Redemption sales by some investment funds this summer exacerbated the market's negative view of bank shares, which already had been hurt by rising rates and merger-related concerns.
Now some fund managers see both buying opportunities and bright spots ahead.
"I haven't heard anything positive about the industry recently, which makes me think that things are overdone," said Richard I. Sichel, executive vice president and chief investment officer at Philadelphia Trust Co.
"Everybody is jumping on the bank bear bandwagon and counting them out forever," said Daniel G. Bandi, vice president of National City Investment Management Co. in Cleveland. "Nobody can see what will bring them back. Sentiment has gone far enough to create opportunities."
Banks have indeed been clobbered since the Federal Reserve began raising rates on June 30. While the broad-market Standard & Poor's 500 index has slipped 4% since then and remains ahead 7% for the year, the S&P bank index has tumbled 13% and is down 7% in 1999.
Besides rate fears, negative news arising from acquisitions by two leading superregional banks, First Union Corp. and Bank One Corp., have seriously undermined market sentiment. Some investment funds that had zeroed in on banks when they were hot properties, particularly from 1996 onward, have lately been selling to satisfy heavy redemption demands.
"We need a different environment, but it isn't going to happen until redemptions slow down," said Miles P.H. Seifert, chief investment officer at Gray, Seifert & Co. in New York, a unit of Legg Mason Inc. that manages about $1.5 billion of funds and has stakes in more than 50 midcap banks on behalf of clients.
Mr. Sichel and Mr. Bandi have both been sellers of First Union and Bank One, whose stocks have plummeted this year, but they have also been buyers. Mr. Sichel has added to positions in both Citigroup Inc., which he describes as "a mutual fund of financial services," and Mellon Bank Corp. He also owns stakes in Bank of America Corp. and Chase Manhattan Corp.
As Mr. Sichel sees it, bank earnings "will continue to come through, although they will not be quite as robust as they have been. And I think rates and inflation are headed lower, not higher, over the next six to 12 months, which should help this group. It is a good, clean industry that is being overlooked at this point."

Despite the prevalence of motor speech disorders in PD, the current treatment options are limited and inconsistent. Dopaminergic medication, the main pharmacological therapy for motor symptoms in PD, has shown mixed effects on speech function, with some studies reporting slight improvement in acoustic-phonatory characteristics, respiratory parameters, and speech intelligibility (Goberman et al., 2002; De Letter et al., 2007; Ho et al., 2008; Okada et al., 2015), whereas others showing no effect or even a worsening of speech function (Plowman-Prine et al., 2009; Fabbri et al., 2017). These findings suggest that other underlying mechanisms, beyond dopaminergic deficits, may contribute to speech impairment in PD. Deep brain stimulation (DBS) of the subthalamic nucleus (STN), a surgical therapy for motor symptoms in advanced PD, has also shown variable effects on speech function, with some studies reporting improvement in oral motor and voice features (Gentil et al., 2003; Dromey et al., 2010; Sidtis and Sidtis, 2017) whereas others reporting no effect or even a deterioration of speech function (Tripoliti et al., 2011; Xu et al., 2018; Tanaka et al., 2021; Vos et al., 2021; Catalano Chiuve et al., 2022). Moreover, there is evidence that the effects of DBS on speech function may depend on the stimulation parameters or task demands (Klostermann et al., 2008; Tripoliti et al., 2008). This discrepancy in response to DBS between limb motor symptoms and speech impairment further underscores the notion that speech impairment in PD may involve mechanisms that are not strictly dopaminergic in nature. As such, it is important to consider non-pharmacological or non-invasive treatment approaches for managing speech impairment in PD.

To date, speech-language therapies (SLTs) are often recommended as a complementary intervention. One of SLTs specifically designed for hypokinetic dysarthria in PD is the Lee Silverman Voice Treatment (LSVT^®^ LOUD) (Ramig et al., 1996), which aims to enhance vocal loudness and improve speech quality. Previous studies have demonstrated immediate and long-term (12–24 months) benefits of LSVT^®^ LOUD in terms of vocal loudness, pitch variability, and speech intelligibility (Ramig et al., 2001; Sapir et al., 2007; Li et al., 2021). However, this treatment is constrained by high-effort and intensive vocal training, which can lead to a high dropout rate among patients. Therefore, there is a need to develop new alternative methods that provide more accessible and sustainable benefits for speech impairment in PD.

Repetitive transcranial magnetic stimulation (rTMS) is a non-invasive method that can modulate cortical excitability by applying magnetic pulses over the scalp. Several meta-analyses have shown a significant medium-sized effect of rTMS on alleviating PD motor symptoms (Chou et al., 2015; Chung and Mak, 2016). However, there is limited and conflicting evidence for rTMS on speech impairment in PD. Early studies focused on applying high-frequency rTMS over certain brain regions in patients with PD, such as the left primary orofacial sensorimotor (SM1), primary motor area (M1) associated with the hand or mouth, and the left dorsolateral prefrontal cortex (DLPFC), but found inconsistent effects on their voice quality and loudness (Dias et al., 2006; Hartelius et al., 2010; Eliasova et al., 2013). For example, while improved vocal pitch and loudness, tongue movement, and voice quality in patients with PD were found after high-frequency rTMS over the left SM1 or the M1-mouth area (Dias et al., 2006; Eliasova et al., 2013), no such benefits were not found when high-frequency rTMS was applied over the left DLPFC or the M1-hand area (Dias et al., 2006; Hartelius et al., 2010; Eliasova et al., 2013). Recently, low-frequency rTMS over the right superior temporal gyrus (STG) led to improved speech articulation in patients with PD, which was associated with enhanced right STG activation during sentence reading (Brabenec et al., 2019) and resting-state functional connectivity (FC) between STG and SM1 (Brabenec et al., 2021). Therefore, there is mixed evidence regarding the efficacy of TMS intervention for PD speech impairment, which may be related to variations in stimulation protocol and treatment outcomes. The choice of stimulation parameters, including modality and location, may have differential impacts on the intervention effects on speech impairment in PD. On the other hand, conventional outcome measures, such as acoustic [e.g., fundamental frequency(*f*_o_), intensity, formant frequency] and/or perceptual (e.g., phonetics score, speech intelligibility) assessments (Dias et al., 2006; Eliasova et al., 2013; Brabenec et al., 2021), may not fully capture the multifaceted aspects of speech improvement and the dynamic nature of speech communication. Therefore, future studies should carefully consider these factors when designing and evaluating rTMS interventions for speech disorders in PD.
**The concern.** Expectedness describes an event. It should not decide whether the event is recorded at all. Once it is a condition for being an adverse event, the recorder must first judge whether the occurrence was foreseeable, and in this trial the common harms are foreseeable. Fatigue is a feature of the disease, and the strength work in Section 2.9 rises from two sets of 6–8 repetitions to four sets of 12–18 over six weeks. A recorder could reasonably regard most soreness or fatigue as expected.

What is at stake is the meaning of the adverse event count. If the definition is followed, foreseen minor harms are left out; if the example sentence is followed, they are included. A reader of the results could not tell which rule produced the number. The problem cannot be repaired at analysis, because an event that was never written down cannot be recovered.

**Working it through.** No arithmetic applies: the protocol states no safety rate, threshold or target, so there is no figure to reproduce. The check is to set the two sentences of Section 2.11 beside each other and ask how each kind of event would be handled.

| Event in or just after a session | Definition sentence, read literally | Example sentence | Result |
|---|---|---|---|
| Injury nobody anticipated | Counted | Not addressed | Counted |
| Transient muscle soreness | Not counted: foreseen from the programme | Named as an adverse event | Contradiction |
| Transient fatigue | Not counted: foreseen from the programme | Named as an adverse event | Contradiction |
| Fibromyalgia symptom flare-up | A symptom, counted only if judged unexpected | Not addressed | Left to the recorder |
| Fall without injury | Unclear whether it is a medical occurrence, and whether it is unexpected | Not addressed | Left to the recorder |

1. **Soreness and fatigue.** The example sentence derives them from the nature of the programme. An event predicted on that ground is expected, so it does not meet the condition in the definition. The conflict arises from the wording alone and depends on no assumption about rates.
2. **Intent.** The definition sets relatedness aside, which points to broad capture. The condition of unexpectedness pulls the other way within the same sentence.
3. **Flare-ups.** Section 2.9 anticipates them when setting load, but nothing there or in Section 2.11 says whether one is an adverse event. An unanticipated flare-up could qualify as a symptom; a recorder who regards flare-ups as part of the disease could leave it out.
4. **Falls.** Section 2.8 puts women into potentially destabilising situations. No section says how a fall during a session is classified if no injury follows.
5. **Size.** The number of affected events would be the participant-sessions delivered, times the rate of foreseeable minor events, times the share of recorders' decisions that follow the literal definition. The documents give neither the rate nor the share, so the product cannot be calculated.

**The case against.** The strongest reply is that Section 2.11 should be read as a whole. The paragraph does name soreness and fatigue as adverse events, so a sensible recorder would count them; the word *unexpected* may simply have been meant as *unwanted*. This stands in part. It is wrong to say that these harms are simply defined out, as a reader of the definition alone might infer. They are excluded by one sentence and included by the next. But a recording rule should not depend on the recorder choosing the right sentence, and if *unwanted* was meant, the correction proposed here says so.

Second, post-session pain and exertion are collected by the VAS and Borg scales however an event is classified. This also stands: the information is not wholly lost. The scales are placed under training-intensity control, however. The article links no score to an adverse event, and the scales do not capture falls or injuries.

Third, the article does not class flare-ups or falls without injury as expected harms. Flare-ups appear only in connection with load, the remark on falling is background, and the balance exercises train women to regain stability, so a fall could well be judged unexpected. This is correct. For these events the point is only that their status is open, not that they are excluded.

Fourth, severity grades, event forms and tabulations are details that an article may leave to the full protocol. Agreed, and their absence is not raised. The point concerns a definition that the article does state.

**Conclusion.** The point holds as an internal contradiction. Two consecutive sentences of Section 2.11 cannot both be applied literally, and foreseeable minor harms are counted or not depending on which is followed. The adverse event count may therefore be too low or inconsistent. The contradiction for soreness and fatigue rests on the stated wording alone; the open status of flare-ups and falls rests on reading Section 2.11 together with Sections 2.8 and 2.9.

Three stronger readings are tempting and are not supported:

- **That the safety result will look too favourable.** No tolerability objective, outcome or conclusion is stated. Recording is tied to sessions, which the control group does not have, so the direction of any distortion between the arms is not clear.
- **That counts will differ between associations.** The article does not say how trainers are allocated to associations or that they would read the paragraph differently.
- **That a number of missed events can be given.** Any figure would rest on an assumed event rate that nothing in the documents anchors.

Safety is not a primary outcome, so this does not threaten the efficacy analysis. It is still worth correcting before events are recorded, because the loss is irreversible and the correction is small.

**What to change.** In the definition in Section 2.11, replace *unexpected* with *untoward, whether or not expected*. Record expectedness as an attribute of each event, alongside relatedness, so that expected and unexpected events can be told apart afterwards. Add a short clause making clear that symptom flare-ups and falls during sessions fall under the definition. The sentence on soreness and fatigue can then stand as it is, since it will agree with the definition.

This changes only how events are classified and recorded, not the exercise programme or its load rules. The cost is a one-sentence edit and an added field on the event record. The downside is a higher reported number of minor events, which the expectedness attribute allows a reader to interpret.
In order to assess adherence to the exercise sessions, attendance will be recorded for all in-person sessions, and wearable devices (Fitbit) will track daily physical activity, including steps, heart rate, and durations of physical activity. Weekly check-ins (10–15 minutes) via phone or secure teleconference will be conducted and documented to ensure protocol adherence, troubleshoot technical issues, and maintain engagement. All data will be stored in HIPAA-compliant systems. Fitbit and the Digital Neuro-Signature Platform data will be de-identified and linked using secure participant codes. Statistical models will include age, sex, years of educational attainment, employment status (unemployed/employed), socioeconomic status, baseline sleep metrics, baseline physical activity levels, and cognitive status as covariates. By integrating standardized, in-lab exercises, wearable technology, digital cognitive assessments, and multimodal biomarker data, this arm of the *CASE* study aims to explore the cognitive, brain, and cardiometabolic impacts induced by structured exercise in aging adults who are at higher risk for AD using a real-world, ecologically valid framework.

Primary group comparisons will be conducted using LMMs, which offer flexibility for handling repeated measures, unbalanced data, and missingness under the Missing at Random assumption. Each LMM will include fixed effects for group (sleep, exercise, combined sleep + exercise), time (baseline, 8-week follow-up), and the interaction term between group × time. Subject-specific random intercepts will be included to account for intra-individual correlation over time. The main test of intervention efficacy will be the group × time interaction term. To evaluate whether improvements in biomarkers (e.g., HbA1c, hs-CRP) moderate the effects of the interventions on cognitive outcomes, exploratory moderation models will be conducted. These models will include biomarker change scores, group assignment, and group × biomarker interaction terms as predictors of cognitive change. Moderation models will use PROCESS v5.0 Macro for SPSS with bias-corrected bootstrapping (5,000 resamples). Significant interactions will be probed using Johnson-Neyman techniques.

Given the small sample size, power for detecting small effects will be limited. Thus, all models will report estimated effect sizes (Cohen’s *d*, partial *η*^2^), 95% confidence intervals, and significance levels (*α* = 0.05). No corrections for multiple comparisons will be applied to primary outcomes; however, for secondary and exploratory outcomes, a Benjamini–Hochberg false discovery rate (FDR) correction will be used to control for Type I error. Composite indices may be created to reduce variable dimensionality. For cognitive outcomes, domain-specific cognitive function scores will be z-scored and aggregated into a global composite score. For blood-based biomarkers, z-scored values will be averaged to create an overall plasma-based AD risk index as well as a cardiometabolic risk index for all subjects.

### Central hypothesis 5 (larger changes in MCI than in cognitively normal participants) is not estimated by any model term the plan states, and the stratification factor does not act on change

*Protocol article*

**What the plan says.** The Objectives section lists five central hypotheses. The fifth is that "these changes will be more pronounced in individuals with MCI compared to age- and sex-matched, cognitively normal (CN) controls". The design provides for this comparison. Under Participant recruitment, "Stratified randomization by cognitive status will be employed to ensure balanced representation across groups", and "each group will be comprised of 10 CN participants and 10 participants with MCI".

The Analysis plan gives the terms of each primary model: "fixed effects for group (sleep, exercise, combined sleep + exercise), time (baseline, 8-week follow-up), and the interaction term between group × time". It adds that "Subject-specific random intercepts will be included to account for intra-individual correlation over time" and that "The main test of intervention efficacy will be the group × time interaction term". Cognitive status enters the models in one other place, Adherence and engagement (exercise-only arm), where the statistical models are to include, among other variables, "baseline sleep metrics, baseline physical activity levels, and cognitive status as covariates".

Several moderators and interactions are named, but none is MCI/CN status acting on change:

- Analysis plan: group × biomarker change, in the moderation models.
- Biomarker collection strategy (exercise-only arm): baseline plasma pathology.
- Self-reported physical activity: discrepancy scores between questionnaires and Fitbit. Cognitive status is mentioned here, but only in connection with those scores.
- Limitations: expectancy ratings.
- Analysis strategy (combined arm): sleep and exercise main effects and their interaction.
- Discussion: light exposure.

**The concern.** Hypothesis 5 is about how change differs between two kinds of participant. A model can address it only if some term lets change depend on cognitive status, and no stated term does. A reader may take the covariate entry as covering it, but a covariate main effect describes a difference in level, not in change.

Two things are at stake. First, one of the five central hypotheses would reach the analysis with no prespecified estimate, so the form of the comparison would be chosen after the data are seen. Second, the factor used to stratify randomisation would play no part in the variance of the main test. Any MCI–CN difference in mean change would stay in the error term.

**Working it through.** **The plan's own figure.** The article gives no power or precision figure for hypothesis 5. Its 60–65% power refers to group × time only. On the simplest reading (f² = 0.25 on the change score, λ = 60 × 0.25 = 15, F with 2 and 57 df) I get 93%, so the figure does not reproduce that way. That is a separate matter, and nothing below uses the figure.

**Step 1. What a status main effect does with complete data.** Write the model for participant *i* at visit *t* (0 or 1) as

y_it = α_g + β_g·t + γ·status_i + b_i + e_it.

He said he anticipates banks will be helped by a period of stable to lower rates after the Fed's next monetary policy meeting, Oct. 5. Then, after concerns about year-2000 computer problems are resolved at yearend, a pickup in merger activity in late winter or spring "could give these stocks a shot in the arm."
Philadelphia Trust, which opened its doors in April, is an investment management firm with banking and trust powers and has about $200 million under management. Mr. Sichel arrived several months ago from the Bryn Mawr Trust Co.
Mr. Bandi, who selects financial stocks for National City's Armada Equity Income Fund and manages several other funds, has been taking advantage of depressed prices to establish or augment positions in several banks. Indeed, he said he was underweighted in banks stocks earlier this year but is now at nearly an equal portfolio weighting for banks versus other market sectors.
"As prices have come down, we have picked up some of the stocks, but it has been mostly based on valuation," he said. "We don't see anything next quarter to get stocks moving." He has picked up shares in Comerica Inc. of Detroit, whose share price had previously been too high to fit National City's value-based investment parameters.
He has also acquired a stake in SouthTrust Corp. of Birmingham, Ala. "The economy down there just seems to continue to do well," he said, "and they have posted upside surprises on results, but the stock has been dragged down with everybody else."
In addition, he has picked up shares in Unionbancal Corp. of San Francisco, which is majority-owned by Bank of Tokyo-Mitsubishi Ltd. "It's one of the few low-hanging fruit, easy-cost-save stories left in banking," he said. "The bank has some fat that can be easily trimmed off, and management seems interested in doing that now. Plus, it trades at a pretty good discount to peers."
But Mr. Bandi and others said they doubt that bank stocks will soon return to the halcyon days of 1995-1997, when earnings surged and mergers multiplied as stock prices rocketed upward to produce huge returns for investors.
"Those 50% returns spoiled a lot of people," said Mr. Seifert. They also attracted many new investors to banks via a flock of new funds. Now, some of those funds, whose asset bases jumped rapidly as the stocks soared, face an unwinding process as redemptions dictate stock sales.
As for banks themselves, Mr. Bandi sees "some temporary factors hurting them and some longer-term challenges."
The biggest temporary factor is the prospect of another Fed rate hike in October, succeeding the increases in June and August. "I'm probably one of the few people who would like to see the Fed raise rates in October," he said "It would clear the air and allow everyone to get back to business."
A move by the Fed, or a signal that further upward rate moves are not ahead, coupled with good third-quarter earnings "should take some pressure off these stocks," Mr. Bandi said.
In the longer term, however, the industry's revenue growth challenge looms, he said. "The banks have been trying to resolve the issue through mergers, with cost-cutting, but the easiest part of this has been accomplished, and many banks still remain at a point where it takes more than a dollar in expenses to produce a dollar in revenues."
"This is a long-range challenge for the industry," he said. "But current valuations discount that, and more.'' Indeed, major regional banks are trading at about 13 times next year's estimated earnings and 15 times trailing earnings. That puts them at a bargain-basement 60% of the overall market's price-to-earnings multiple.